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‘No one thought that it was here': One missionary’s experience with COVID-19 in Spain
August 2020

Brooke Nagel serves with SEND through youth ministry in Madrid. Spain was one of the first countries to experience a large COVID-19 outbreak, and many members of our team there got the virus. Brooke shares about how COVID-19 has affected her health, life, ministry, and relationship with God.   

On what it was like to have COVID-19 

When I was sick, I did not know it was COVID. The news was saying there were only a few cases in Spain and they were all being contained in isolation at the hospital. No one thought that it was here. 

It was the end of February and we had a SEND Spain women’s retreat at a hotel about an hour from my home in Madrid. Waking up, I knew that something was off with my body. I have had a lot of health issues since I was young. However, two years ago I learned that I have several food allergies, and since changing my diet, I have seen a dramatic change in my health. I am almost never sick, unless I accidentally mess up my food. To wake up feeling unwell was strange for me. It started off with feeling very achy, tired, everything was sensitive to the touch, and I had a headache. 

Within the first hour after I arrived at the retreat, I realized that I needed to rest. Thankfully, I was able to isolate in my own room. Over the following three days, I spent 90 percent of my time sleeping. While I did not have a thermometer, I knew that my fever was much higher than I typically experience. My teammates were very kind to check in on me every few hours with water and tea. 

I experienced a high fever, a cough, a terrible headache, and loss of voice and breath. The voice was the strange one for me. As I attempted to talk, I realized that I was unable to get enough air out of my lungs to produce sound. My fever, cough, and headaches continued for six days; the lack of air lasted for just over a week. 

After my fever, I started to feel a new sensation. I remember calling my mom and describing it to her because it was so strange. I felt as if I had jumped into a chlorine pool and water went up my nose and throat. I had this odd burning sensation and lost my sense of smell and taste for two weeks.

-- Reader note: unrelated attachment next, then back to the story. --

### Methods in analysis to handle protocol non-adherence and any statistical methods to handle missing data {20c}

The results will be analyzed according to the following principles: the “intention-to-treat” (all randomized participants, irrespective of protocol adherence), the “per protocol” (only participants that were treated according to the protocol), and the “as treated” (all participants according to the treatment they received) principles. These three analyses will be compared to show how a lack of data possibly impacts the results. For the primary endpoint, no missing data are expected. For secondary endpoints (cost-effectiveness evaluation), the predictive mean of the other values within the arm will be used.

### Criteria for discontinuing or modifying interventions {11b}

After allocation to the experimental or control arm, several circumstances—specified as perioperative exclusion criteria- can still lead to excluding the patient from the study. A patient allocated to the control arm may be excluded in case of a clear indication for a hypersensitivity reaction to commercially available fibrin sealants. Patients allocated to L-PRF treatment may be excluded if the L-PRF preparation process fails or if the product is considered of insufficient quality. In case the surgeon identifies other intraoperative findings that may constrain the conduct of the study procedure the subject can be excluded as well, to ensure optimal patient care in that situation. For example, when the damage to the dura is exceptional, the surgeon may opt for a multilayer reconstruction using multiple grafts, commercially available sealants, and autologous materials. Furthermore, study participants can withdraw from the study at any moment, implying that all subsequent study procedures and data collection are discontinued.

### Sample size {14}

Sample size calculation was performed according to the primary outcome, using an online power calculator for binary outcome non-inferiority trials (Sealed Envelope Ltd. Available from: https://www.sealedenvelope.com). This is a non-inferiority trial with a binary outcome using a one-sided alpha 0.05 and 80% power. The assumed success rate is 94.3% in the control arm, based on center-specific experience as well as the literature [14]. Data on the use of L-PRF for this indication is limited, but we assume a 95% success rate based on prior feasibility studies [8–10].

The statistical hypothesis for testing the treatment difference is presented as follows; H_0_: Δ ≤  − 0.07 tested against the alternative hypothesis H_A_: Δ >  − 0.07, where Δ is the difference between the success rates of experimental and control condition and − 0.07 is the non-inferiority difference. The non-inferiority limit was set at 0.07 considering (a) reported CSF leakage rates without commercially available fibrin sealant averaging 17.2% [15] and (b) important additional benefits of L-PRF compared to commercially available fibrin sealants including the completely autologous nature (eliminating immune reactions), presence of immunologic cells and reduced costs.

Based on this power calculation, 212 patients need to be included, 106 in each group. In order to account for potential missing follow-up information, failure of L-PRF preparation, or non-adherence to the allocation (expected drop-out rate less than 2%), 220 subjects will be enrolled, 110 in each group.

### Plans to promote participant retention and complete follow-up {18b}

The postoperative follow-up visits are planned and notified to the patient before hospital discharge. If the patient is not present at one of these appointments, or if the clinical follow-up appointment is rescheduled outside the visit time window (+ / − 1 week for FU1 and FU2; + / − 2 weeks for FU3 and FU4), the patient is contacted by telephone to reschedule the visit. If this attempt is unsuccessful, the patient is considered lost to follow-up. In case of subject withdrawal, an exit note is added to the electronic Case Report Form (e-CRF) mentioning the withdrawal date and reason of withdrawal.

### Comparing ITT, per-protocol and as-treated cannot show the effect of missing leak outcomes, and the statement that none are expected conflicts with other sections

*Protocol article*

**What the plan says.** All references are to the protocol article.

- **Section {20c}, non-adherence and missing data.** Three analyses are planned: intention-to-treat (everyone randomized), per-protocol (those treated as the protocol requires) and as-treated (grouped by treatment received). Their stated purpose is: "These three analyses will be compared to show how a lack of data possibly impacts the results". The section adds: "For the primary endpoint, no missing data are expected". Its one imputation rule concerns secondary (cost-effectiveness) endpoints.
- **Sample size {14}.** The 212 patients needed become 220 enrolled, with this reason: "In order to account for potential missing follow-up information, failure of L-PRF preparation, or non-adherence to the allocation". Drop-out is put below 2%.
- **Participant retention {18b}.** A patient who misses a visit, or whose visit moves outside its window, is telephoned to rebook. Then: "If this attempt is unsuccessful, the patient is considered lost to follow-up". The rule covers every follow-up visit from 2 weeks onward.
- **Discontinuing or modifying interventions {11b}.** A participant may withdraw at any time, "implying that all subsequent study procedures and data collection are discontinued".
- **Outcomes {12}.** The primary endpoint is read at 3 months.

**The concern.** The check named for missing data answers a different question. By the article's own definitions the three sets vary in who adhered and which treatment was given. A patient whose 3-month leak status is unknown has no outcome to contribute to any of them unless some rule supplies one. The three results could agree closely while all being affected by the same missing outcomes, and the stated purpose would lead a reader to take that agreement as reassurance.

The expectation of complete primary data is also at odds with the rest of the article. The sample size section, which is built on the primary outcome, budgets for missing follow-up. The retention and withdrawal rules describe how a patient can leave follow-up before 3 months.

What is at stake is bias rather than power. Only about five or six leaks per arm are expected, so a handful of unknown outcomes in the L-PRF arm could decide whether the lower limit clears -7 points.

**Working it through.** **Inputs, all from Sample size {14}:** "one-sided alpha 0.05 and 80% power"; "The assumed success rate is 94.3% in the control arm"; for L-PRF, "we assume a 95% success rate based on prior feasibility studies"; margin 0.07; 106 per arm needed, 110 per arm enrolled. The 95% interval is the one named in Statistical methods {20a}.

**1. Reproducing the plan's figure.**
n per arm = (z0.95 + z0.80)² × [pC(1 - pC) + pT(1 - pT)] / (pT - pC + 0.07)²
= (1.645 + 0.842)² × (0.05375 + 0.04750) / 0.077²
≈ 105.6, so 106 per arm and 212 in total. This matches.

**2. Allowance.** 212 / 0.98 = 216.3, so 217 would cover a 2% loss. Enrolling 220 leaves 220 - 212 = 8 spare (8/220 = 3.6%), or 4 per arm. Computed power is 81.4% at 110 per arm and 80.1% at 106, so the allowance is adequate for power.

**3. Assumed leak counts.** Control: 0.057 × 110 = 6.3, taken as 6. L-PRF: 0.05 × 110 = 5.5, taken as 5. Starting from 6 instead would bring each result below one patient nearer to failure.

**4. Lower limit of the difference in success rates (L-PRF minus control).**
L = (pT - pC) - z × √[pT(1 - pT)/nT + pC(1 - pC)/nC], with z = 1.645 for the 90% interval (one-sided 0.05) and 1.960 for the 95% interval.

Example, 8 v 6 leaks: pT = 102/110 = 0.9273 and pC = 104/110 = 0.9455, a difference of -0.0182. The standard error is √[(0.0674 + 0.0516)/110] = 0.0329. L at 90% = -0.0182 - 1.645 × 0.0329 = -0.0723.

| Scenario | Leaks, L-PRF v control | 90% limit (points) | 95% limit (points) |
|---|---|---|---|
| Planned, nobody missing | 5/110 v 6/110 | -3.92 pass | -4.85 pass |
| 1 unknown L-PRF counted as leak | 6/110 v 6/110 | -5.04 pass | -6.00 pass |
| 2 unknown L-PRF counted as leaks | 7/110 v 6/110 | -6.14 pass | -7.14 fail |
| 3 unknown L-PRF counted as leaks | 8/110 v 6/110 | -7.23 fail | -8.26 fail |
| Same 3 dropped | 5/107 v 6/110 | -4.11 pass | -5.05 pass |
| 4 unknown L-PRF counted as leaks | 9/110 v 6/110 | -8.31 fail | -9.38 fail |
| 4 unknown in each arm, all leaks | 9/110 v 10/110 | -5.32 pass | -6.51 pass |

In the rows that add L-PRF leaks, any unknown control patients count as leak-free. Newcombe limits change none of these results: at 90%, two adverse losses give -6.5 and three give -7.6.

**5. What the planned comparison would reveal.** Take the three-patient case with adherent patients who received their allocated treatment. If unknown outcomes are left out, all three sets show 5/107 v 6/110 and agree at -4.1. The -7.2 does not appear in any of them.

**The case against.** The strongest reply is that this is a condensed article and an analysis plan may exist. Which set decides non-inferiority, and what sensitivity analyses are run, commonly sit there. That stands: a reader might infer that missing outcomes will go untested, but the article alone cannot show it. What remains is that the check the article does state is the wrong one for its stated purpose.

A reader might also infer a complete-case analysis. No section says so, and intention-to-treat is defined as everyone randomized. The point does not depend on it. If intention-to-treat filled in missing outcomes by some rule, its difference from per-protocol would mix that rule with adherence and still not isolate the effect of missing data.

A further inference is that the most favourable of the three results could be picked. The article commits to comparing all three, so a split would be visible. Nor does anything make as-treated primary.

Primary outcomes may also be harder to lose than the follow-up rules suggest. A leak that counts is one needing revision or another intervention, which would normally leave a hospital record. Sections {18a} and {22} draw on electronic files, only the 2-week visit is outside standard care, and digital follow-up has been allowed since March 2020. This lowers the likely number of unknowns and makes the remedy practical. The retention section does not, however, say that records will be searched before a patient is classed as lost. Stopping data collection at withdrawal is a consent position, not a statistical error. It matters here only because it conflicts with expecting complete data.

During the entire time I was sick, it never occurred to me that it could be COVID. In April, I started to think I might have had COVID, and in June I tested positive for the antibodies.

 

On living through one of the world’s strictest lockdowns 

As I started to gain back my smell and taste, Spain went into a state of emergency. On Monday, March 9, I was in my language class when I saw my phone start to light up like crazy with messages from my three Spanish roommates. Spain had decided to cancel all classes for 15 days. 

We discussed in my Spanish class if this would affect us, and my teacher said no since it was a private language academy. At that point in time, I still did not think much of anything. We had heard about what was happening in Italy, but I never imagined that it would come to Spain. Italy seemed so far away! 

By Friday, March 13, one of my roommates was convinced that we were going to enter into a strict quarantine like in Italy. I could not even grasp the idea, it seemed so crazy to me. Saturday, March 14, the President of Spain declared a state of emergency and a 15-day quarantine. The number of cases in Spain had doubled overnight to almost 1,000. 

I was convinced that this was only going to be a 15-day quarantine and nothing more, but one of my roommates was sure this was for the long haul. She ended up being very correct.

The quarantine in Spain was extremely strict. We were to stay in our homes (or for us it is an apartment) at all times. The only exceptions were to go to the doctor’s office, pharmacy, or grocery store—but only the one closest to your home. With my food restrictions, sometime I have to shop at stores that are not within walking distance, so I had to have my food delivered to my door. 

After the first week, it became clear that the lockdown would be extended another 15 days. I made a note in my phone and kept track of the days. I ended up in my apartment for 54 days without leaving, except for six times to take out the trash for two minutes. 

It was a strange process every time quarantine would be extended. I remember thinking, “This is 15 days. I can live in my apartment for 15 days, no problem!” And then, “Okay, I can handle a month in my apartment.” And eventually, I just stopped processing the time. Staying inside became normal. I almost could not even imagine the idea of leaving my apartment.

Young woman wearing a face mask in Spain.

Brooke on her first walk after nearly two months inside her apartment. 

After 54 days, Spain allowed restricted activity outside. We were allowed to leave for walks or to exercise for one hour each day, within one kilometer of our home, and during certain time periods based on our age and risk level. At first I did not want to leave, but I started to take one or two walks every week. We had to wear masks, but the feeling of the fresh air on my face as I walked was a strange sensation. The street was constantly full of people walking. The police also walked the streets and made sure that no one stopped or formed groups. 

 

On ministry during COVID-19 

At the beginning of the quarantine, we had to make the decision to take Misión Posible, our youth mission conference, virtual. In two weeks, we took two years of preparation and created an online conference—three nights of about two hours live on YouTube. It was absolutely crazy and I learned a lot about filming and editing very quickly. One of my roommates was on the staff, so we worked together to film the fun activities and news segments for the event. (You can see Brooke starting at 12:35 on this video.)